The Effects of Lexical Knowledge on Nonword Repetition
The present study examined the influence of long-term lexical memory on young children's performances on nonword repetition tasks. Children's responses on a nonword repetition task from a prior study (Metsala, 1999) were analyzed for 3 age groups (Mage = 51, 70, and 78 months). Syllables from 2-, 3-, and 4-syllable nonwords were entered into a database to determine the lexical status of each syllable (word or nonword) and neighborhood densities (number of similarly sounding words for a target syllable). In addition, errors made on the nonword syllables were analyzed to determine error types (word substituted for nonword target or nonword substituted for word target) and error densities. Findings supported the position that lexical memory influences nonword repetition across the four main hypotheses. First, word syllables within nonwords were repeated correctly more often than nonword syllables for the longest nonwords. Young children were less accurate than the two older groups at repeating nonword syllables, but there were no developmental differences for word syllables. Second, the young and middle groups of children more frequently substituted a word for a nonword target than a nonword for a word target; however, this effect was absent for the oldest group of children. Third, children were more accurate at repeating syllables from dense than sparse neighborhoods for 3- and 4-syllable nonwords. Finally, the mean density of children's errors across each target syllable was higher than the target densities. Results are discussed within the broader context of lexical development and provide further support for the proposition that individual differences on nonword repetition tasks are largely accounted for by children's vocabulary knowledge.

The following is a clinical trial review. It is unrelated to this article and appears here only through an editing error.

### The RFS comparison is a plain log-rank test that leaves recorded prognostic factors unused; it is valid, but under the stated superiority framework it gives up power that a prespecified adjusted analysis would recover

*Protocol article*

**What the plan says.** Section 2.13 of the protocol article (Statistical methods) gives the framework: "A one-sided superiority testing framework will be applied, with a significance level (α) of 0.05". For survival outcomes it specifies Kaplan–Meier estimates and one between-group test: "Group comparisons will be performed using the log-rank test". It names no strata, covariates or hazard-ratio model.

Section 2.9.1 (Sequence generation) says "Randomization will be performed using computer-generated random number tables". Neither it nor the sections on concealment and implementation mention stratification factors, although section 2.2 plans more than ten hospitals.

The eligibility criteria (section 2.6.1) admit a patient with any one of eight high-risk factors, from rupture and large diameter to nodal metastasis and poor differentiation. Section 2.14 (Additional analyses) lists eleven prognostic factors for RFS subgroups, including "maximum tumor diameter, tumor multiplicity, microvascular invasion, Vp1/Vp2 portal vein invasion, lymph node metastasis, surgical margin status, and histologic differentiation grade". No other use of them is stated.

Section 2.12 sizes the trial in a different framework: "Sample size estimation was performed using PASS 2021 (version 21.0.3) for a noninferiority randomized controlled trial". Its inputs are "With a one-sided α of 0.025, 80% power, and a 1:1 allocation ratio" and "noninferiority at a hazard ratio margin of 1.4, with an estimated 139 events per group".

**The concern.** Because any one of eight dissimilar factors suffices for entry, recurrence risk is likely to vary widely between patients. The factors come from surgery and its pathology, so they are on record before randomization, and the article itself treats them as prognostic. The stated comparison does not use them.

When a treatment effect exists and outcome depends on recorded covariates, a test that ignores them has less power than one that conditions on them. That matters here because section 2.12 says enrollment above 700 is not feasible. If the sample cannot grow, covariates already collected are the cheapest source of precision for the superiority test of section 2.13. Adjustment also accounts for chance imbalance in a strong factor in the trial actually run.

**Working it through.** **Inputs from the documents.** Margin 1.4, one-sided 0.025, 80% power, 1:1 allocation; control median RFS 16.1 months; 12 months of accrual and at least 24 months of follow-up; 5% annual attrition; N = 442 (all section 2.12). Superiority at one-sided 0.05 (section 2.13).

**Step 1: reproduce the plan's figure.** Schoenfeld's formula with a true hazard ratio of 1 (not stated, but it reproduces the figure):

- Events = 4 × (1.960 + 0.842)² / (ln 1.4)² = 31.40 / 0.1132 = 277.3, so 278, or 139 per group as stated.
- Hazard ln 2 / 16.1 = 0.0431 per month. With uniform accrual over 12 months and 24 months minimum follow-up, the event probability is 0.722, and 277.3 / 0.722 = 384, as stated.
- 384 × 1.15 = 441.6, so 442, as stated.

School children -- Psychology , Memory in children -- United States , Word recognition -- Ability testing